THIS WEEK, the assessments of housing need were published. These show that some 89,872 households were on waiting lists for social housing – 5.4 per cent of all households in the State. While this is 9 per cent below on the figures for 2011, it is three times greater than those of 1993.Housing need in Ireland is largely gauged through the regular assessments carried out by Local Authorities since the Housing Act 1988. This is done through a collation of applications for social rented housing (which can be provided by the Local Authorities, Housing Associations or Co-operatives). The figures produced are often expounded as a criticism of government policies by opposition parties, a failure of the State by others, a justification for more spending on housing (both State and NGO sector), need for more charity, and more recently as a violation of housing rights. Indeed, some media commentators express these figures as the extent of homelessness in Ireland – although homelessness accounts for 3 per cent of the total.A real housing need in IrelandSome of the decrease this time can be explained by the more detailed examination of individual applications, to avoid duplication of applications between authorities. However, no-one can deny that there is real and personal housing need in Ireland, which affects individuals and families opportunities to develop their lives and contribution to society. Indeed, the Minster for Housing Jan O’ Sullivan outlined credible plans to address the problem through increased funding for social housing, greater use of NAMA properties and funding for emergency provision. However, it is clear that structural changes in the housing system are also required.Some significant differences from the previous assessment are the proportion who are employed (and not in receipt of any social welfare assistance) – down from 15 per cent to 11 per cent; the increase in the proportion of persons with disabilities from 1 per cent to 4 per cent; the decrease among those living in unfit housing – down from 1,708 households to 647. However, those on the lists who are unable to afford existing accommodation still account for the largest proportion of need expressed – somewhere between two-thirds and three quarters of households.Of course, the figures are valuable as a guide to housing need, but they don’t tell the full story. Housing need here is measured only in terms of applications for social housing. Yet, over half those on the lists receive Rent Supplement towards private rental housing costs. Indeed, it is a requirement for eligibility. In other jurisdictions this is judged to be, in fact, social housing, as the State provides financial support towards rent to the household without sufficient income. It also means that such “social housing” is dispersed throughout the society, rather than concentrated in estates.Local Authority housingWhether all waiting list applicants wish to live in Local Authority housing is questionable. The high levels of refusals of such accommodation suggest otherwise. This might indicate two things: their current private rented housing is preferable to that offered by the State; the location and perceptions of the social housing offered is deemed unsuitable for family, social or life opportunity reasons. Indeed, there is much uncounted housing need (to put it mildly) within Local Authority estates, especially within publicly acknowledged underserved communities. Yet, no surveys of those housing or neighbourhood conditions are undertaken, and no analysis of tenants’ requests for transfers to other housing is ever published. Irish State assessments of housing need take place only once – in relation to initial applications for social housing.In any case, some 44 per cent of households on the lists are single person households, where there is a shortage of social housing – and it is not surprising that, overall, those on the lists over four years has increased from 24,000 to 28,000 households. Of course, the length of time of these waiting lists can be one criteria, among others, for allocations, but the basic supply of social rented housing is clearly insufficient.While many associate housing need with homelessness and the need for shelter, in a modern European country, this is not the full story. Contemporary assessments of need are based on the residual model, ie measuring those who are unable to secure housing in the market – both ownership and rental (although it does include homeless needs).“The need for housing”This approach is often confused with “the need for housing” – an approach based on building more dwellings, and one which is often promoted by developers, both private and public. But it is actually unclear how many new dwellings are needed, if one takes into account that half of waiting list households are living in, arguably, appropriate (although unaffordable) private rented housing already. Social housing might offer more permanence and lower rents, even at the cost of permanent immobility, now that tenant purchase is almost non-existent.I would suggest that these assessments are expressing a request for housing that meets the accepted norms in Irish society today. This involves secure, affordable, good quality housing, in a desirable neighbourhood, and which provides maximum opportunities for personal, family and community development.While many suggest that these the waiting lists show that people are demanding basic housing (and indeed many are), I would argue that the majority – if not all, are stating that their current housing is below the normative standard for modern Ireland. The State is largely unable to address these requests, as it is only one player in a complex housing system. But one thing is clear, there is no appetite for new large social housing estates.Dr Padraic Kenna is a lecturer in law at NUI Galway and author of Housing Law, Rights and Policy (Dublin, Clarus Press, 2011). Email him at Padraic.firstname.lastname@example.orgRead: Social housing waiting list falls to almost 90,000 householdsRead: Focus Ireland says €400 million investment needed in social housing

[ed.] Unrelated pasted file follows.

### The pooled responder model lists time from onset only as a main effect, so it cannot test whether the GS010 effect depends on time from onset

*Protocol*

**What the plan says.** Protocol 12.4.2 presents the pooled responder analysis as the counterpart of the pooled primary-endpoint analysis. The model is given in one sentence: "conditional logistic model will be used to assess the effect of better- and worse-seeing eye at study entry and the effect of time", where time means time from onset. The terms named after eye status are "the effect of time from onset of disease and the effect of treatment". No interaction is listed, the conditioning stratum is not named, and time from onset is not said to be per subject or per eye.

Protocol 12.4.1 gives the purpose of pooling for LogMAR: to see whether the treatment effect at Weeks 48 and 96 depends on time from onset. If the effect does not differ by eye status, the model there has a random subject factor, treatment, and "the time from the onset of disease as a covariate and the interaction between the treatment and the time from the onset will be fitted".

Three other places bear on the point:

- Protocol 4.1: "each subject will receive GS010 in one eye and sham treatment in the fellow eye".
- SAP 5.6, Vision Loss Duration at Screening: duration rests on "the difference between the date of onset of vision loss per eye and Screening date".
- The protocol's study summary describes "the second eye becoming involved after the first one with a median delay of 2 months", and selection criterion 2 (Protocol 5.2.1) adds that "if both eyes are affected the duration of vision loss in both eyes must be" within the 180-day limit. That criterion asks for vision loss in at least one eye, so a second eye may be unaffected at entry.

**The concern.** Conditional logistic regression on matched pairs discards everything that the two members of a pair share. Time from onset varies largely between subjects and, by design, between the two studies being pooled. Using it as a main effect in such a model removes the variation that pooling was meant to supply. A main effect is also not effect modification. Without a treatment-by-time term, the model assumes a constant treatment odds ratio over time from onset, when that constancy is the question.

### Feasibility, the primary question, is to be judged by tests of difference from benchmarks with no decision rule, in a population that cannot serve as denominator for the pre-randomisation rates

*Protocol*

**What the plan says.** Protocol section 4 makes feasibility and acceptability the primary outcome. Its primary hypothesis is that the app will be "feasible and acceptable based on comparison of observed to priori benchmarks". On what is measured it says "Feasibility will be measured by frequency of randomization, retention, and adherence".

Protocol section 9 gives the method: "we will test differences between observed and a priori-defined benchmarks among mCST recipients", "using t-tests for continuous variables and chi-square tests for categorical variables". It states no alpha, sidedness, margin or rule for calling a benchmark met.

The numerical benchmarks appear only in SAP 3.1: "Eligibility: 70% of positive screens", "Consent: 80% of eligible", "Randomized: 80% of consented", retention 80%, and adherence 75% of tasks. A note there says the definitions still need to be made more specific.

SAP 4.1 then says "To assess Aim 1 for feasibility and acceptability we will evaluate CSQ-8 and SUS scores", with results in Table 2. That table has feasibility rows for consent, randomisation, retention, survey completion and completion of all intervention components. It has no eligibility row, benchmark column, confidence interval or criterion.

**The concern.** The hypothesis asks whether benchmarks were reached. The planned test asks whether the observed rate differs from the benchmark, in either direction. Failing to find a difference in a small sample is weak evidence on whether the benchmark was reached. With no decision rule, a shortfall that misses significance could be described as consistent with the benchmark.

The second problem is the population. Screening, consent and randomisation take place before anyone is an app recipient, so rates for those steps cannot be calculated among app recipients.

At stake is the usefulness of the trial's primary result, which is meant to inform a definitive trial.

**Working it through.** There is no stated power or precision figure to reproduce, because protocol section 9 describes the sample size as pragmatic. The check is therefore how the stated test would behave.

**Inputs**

Sous la neige, le zoo de Beauval reporte la présentation des pandasLa vague de froid qui traverse l’Hexagone depuis une dizaine de jours a enseveli le zoo de Beauval sous la neige. Résultat : toujours pas de panda à l’horizon car le parc a fermé ses portes aux visiteurs le temps que le climat se radoucisse.Les curieux et autres passionnés devront encore attendre. Huan Huan et Yuan Zi, les deux pandas stars du zoo de Beauval arrivé en janvier ne pourront pas être présentés ce week-end comme il était prévu. En effet, 15 centimètres de neige sont tombés dans les enclos des animaux et dans les allées du parc.À lire aussiVague de froid : 10 astuces pour lutter efficacement contre la baisse des températuresMalgré son “aspect féérique” sous la neige, le zoo a donc dû fermer ses portes jusqu’à nouvel ordre par mesure de sécurité et notamment pour éviter de malencontreuses glissades. La présentation des pandas chinois au public est donc également reportée. La date de réouverture reste pour l’heure inconnue mais sera prochainement communiquée sur le site du zoo. En attendant, vous pouvez toujours retrouver la rencontre exclusive avec les deux pandas dont avait bénéficié Maxisciences le mois dernier.Le 8 février 2012 à 16:20 • Maxime Lambert